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Home > The Importance of Physical Activity and Exercise after COVID-19

The Importance of Physical Activity and Exercise after COVID-19

OneLife Suffolk

The purpose of these articles is to provide health and wellbeing information, in context, to the Suffolk community and provide some simple to follow recommendations. However, looking after our health and wellbeing requires us to look at several parts, such as physical activity, healthy eating, sleep and behaviour. I think you will agree these are complex issues, so this will be the first of series of articles, with this one looking at the importance of getting physically active after COVID-19 and the basic physical activity guidelines to help you get started.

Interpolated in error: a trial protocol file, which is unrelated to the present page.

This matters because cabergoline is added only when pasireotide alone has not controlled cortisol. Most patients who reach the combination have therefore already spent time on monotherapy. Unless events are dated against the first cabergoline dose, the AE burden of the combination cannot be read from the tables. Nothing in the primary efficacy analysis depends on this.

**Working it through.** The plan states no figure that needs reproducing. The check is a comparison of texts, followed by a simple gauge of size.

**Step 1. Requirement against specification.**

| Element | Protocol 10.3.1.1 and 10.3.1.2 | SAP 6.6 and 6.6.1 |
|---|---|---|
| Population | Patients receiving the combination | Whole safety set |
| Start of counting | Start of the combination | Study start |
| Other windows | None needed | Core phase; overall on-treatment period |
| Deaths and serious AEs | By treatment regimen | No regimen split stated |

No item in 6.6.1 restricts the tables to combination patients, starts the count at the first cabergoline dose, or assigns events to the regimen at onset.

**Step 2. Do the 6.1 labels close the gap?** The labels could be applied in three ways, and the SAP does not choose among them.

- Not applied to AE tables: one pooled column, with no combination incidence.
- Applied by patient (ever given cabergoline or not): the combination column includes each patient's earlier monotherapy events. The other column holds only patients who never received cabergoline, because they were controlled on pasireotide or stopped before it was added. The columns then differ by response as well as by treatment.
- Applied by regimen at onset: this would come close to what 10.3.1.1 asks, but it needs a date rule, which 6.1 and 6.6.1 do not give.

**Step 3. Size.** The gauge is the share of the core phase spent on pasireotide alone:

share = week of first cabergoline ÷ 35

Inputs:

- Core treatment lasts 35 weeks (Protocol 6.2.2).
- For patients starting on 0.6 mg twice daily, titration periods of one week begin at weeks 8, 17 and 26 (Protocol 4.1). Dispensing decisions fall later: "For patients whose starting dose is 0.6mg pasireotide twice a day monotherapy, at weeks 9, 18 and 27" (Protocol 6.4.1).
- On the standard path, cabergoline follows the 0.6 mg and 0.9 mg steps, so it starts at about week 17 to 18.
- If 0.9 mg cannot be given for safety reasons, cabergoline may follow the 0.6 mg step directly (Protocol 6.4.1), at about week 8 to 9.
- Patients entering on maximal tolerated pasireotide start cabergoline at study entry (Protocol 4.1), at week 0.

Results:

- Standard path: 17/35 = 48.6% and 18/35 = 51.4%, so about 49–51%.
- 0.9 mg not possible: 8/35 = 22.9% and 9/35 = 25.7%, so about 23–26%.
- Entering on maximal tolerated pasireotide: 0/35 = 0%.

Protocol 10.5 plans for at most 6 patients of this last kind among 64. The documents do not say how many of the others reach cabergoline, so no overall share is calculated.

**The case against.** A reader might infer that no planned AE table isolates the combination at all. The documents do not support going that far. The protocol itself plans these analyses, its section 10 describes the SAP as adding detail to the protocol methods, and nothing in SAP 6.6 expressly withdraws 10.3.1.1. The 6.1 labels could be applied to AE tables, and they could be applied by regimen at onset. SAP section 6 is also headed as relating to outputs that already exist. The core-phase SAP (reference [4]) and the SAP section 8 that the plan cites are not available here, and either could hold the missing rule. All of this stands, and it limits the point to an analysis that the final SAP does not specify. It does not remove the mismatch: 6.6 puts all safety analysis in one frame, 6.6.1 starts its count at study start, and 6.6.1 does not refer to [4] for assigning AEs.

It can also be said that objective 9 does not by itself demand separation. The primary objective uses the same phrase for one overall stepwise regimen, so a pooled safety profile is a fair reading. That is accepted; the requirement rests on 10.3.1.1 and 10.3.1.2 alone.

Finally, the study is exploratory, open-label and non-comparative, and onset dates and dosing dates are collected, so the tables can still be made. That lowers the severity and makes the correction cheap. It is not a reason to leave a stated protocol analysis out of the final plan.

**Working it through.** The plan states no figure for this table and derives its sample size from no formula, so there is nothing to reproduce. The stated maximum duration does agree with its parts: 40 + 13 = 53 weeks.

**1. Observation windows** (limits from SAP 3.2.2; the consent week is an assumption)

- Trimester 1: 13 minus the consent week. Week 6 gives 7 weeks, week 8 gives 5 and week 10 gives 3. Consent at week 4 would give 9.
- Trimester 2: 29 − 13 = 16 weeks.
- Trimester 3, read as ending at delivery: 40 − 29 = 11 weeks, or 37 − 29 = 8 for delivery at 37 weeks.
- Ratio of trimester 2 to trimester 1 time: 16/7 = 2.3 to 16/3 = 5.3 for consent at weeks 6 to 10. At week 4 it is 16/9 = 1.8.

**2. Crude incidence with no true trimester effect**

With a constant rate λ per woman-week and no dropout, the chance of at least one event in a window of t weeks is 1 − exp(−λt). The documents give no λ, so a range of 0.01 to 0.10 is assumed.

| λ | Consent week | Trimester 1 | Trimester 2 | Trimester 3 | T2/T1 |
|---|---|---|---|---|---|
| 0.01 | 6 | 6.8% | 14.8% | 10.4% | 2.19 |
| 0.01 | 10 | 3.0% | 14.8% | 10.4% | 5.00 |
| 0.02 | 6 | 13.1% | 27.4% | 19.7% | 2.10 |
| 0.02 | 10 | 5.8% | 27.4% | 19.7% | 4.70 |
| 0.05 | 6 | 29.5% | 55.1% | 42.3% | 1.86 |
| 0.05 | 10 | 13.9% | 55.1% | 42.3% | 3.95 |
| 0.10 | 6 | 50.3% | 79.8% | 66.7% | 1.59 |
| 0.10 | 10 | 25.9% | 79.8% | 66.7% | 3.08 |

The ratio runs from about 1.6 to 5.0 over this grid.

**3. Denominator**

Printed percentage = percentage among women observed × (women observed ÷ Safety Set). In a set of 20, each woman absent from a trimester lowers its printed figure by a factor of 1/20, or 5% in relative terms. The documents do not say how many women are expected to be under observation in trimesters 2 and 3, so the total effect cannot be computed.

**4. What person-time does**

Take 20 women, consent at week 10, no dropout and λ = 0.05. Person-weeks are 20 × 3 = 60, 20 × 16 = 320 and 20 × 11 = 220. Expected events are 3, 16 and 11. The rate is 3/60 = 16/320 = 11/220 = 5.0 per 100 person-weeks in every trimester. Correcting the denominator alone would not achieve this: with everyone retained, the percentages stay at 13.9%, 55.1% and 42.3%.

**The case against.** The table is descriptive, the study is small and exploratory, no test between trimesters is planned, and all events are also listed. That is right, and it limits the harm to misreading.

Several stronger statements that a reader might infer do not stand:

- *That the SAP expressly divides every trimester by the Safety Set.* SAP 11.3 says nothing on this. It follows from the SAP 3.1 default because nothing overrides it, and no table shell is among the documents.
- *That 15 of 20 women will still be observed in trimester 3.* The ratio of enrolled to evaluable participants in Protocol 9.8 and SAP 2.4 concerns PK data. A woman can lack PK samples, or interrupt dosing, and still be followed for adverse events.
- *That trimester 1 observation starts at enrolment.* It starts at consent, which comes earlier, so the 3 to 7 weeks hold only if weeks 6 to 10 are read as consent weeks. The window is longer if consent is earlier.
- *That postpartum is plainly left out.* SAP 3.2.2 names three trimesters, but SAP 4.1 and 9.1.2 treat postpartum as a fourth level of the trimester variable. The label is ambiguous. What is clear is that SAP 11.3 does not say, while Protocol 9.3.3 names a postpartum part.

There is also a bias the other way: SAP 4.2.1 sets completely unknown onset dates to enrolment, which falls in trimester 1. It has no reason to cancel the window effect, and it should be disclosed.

There has been an increased emphasis on physical activity and its benefits to health and wellbeing in the last ten years. This has partly been due to improved access through digital media and exercise professionals’ innovative uses of public spaces. However, during the last 18 months – with public restrictions only recently lifted – individual behaviours have changed. Due to the initial lockdown, research by Robinson, Gillespie and Jones (2020) reported a negative impact on people’s motivation to eat healthily – with participants reporting increased snacking and decline in mental health. The study also identified that if you had a higher BMI prior to COVID-19, you were less likely to try and maintain a healthy weight and participate with the limited exercise options.